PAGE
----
The last few weeks I've been neglecting everything -- just too busy, which is not a condition I prefer. I did manage to get moved into a new cubicle at work, which is already more homey than the old, thanks in part to the addition of my ishta devata (Rishi Kapoor). Seriously, this is how cults start: it's all a joke until it starts working for you. But I'm not (totally) crazy: I know that Rishi, as a person, isn't actually a god. However, the qualities he stands for as a screen personality (wearing ridiculous glittery pantsuits, throwing rose petals from helicopters, and singing bhajans until old ladies are cured of blindness) are all things in which I can believe!
So last night I was unwinding with a book called The Best Software Writing I (edited by Joel Spolsky), which I bought mainly because I enjoy the very idea of anyone anthologizing software writing like it's short stories. And, of course, I do have an interest in computers: there are stacks of 2600 magazines all over the house, even though I don't understand most of what they're saying. I've been reading a lot about linguistics recently, similarly: they start talking about the epiglottals and my eyes glaze over. I just try to focus on the broad strokes.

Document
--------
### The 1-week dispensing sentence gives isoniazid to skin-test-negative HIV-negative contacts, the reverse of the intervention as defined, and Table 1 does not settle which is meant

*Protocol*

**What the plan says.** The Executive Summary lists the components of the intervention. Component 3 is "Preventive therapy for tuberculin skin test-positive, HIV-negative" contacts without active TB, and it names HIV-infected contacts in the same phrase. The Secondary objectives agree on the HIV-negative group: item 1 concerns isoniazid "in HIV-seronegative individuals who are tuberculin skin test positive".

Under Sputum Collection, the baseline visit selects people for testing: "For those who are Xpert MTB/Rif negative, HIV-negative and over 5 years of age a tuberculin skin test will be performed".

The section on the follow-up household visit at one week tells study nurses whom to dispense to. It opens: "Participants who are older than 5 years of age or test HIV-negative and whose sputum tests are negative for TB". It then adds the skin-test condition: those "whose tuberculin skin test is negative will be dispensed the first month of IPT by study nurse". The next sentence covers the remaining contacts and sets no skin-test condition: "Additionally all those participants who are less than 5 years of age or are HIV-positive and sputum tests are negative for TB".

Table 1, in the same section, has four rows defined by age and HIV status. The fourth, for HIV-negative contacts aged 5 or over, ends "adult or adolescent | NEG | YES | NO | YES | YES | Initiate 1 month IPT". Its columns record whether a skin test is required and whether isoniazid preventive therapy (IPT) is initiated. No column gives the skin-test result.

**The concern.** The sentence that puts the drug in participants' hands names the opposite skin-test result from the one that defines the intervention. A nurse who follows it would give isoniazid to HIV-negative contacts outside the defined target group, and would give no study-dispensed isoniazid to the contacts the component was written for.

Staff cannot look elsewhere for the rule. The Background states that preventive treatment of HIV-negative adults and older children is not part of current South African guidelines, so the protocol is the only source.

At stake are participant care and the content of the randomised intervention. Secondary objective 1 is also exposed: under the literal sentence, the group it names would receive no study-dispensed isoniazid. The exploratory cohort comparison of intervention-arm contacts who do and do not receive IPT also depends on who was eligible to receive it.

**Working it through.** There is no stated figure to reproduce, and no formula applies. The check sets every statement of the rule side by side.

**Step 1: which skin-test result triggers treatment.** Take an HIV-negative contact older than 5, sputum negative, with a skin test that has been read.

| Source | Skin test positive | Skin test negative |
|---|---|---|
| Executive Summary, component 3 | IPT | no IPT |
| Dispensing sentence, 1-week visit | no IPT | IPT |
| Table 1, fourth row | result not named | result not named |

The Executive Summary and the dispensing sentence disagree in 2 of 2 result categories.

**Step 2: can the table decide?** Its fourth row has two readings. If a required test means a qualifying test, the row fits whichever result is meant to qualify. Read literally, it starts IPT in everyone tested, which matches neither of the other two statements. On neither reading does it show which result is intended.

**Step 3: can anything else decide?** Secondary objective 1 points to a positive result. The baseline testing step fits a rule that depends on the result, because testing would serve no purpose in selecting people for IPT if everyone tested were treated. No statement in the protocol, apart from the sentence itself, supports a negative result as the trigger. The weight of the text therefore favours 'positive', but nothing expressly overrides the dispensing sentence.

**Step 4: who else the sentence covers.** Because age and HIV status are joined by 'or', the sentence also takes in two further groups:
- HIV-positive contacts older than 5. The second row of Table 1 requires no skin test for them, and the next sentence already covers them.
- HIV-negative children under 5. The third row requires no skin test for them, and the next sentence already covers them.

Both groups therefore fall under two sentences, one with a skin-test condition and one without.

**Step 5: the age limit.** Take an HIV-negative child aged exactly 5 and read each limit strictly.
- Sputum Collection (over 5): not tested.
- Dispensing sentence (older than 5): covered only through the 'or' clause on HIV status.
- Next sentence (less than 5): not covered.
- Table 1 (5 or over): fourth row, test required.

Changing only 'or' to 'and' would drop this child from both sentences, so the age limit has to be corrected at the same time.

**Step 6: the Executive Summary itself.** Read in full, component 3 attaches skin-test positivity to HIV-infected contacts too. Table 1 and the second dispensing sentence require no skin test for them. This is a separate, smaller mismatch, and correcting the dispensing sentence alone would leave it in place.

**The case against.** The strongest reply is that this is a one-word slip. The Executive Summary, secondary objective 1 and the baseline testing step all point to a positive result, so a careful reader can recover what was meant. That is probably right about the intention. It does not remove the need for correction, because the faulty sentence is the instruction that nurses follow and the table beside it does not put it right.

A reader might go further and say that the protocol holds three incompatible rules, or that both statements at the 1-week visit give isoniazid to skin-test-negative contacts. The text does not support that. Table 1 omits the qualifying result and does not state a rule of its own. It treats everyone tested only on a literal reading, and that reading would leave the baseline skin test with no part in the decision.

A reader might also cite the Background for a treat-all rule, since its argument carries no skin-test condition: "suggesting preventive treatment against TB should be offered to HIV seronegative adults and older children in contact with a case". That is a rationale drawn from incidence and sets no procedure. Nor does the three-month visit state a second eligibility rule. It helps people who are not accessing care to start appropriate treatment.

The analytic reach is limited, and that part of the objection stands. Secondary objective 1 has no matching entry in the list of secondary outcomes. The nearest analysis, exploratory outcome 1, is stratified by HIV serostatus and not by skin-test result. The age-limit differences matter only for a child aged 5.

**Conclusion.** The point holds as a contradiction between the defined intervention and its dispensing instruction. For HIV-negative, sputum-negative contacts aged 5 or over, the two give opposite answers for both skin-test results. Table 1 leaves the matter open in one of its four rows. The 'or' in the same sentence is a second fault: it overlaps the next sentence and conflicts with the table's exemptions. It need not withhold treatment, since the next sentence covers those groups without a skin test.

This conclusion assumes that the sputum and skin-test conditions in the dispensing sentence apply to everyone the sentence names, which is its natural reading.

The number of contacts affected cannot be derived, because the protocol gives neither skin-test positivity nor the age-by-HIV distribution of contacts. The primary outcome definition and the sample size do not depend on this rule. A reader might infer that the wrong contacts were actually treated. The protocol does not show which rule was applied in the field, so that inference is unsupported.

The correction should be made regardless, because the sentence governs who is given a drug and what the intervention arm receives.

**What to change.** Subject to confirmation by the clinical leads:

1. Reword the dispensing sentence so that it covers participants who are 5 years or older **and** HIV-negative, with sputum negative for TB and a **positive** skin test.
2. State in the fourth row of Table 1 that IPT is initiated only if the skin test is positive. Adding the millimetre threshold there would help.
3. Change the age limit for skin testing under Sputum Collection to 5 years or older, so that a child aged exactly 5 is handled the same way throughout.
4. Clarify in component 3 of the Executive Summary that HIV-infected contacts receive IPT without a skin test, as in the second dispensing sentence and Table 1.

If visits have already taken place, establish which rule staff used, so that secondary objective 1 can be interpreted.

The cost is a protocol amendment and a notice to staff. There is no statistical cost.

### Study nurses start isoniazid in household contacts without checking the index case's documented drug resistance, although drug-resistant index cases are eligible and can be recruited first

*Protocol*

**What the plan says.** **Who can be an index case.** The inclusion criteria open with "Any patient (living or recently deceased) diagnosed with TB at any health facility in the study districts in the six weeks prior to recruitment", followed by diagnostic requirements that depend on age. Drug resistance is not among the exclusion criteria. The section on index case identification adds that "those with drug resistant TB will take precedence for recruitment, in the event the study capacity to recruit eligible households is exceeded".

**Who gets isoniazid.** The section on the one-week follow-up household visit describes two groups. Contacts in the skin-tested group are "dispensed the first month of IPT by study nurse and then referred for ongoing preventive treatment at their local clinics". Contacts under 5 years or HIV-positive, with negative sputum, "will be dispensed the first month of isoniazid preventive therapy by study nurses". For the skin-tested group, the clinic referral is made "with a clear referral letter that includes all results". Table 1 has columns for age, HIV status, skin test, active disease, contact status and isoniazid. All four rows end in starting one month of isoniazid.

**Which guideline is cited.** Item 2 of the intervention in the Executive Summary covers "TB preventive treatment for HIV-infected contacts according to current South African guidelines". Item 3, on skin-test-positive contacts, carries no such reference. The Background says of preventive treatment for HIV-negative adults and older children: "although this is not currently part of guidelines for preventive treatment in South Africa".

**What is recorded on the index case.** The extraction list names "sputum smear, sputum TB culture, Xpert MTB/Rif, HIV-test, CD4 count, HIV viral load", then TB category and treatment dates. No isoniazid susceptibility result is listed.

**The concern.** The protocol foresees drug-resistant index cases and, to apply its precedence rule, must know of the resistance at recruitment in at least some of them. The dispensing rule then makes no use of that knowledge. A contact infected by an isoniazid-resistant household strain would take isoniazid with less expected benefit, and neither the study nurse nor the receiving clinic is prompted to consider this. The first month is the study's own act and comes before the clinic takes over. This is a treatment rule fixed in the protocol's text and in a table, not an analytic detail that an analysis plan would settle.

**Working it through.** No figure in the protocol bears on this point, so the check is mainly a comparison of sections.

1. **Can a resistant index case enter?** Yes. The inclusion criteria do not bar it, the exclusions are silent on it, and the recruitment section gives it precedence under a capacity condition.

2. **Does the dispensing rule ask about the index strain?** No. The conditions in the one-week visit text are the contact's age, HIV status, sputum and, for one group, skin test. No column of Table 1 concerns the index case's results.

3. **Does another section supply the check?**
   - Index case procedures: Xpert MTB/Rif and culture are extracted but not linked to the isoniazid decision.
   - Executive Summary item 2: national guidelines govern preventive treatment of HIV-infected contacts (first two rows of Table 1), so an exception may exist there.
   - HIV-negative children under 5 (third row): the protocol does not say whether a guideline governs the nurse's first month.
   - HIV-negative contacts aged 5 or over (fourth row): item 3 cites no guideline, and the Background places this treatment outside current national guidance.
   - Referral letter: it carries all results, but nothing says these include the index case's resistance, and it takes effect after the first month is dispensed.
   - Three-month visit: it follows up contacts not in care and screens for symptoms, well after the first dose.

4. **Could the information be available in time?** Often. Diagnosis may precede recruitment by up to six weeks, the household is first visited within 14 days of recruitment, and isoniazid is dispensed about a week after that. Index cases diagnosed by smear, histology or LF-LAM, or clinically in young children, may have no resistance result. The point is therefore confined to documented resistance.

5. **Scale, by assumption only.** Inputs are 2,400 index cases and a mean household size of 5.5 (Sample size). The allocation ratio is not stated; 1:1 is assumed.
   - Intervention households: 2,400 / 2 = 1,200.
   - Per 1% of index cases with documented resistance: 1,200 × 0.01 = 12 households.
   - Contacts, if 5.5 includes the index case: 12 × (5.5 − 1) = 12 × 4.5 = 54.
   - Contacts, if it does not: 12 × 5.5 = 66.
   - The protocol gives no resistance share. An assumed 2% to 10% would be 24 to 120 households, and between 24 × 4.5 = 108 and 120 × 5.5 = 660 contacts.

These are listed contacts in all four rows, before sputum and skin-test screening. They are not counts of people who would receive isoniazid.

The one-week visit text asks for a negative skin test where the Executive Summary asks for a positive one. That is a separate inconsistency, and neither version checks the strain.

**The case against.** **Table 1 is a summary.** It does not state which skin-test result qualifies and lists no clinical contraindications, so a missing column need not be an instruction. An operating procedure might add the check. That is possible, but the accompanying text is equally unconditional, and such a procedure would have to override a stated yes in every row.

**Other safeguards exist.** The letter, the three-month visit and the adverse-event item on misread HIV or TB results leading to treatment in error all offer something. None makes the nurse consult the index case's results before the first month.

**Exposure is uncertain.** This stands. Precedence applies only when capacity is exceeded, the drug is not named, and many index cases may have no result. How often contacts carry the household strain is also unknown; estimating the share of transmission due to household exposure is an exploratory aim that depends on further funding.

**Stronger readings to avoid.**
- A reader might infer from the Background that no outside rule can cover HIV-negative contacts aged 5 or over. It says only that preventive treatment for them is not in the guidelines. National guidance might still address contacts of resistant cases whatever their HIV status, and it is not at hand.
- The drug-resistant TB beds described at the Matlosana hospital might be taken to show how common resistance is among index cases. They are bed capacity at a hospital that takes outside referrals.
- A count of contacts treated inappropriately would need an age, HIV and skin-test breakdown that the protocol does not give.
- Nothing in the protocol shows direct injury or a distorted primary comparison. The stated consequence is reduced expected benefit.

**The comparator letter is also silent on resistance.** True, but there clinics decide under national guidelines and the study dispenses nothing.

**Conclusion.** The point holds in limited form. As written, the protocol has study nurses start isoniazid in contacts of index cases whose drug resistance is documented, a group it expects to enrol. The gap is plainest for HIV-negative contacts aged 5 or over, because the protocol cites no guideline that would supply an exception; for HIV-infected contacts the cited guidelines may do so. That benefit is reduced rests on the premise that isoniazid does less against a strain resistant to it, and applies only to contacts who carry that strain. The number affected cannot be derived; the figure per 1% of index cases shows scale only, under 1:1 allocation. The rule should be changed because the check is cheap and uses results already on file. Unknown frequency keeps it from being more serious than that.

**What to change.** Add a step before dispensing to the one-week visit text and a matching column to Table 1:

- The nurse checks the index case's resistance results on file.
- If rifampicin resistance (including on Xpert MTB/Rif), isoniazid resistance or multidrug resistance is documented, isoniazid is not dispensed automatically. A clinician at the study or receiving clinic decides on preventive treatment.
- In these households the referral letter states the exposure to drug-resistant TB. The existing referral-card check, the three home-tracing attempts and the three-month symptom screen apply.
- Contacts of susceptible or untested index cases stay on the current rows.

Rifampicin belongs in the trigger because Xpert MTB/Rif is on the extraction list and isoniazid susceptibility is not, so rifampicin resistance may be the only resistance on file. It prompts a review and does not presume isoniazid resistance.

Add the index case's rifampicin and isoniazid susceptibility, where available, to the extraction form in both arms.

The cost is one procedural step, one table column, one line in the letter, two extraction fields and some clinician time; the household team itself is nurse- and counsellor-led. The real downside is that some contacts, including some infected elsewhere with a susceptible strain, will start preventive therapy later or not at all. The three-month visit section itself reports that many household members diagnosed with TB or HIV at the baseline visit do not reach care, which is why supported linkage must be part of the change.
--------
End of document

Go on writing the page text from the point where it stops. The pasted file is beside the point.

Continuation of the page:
Anyway, there's an essay in the book called "Great Hackers," by Paul Graham. What he means is, of course, not hackers in the malicious sense, or even necessarily in the 2600 sense of curious people with a rebellious attitude toward technology, but more or less computer programmers who are great creative thinkers. He's identifying the qualities companies should look for in their tech people. And I came across this sentence: "This is part of what makes them good hackers: when something's broken, they need to fix it."
Here I've always thought that was just because I'm a Pollyanna goody-goody. But maybe I'm a hacker after all! Fortunately, because I am in fact a goody two shoes, I won't be using my powers for evil anytime soon...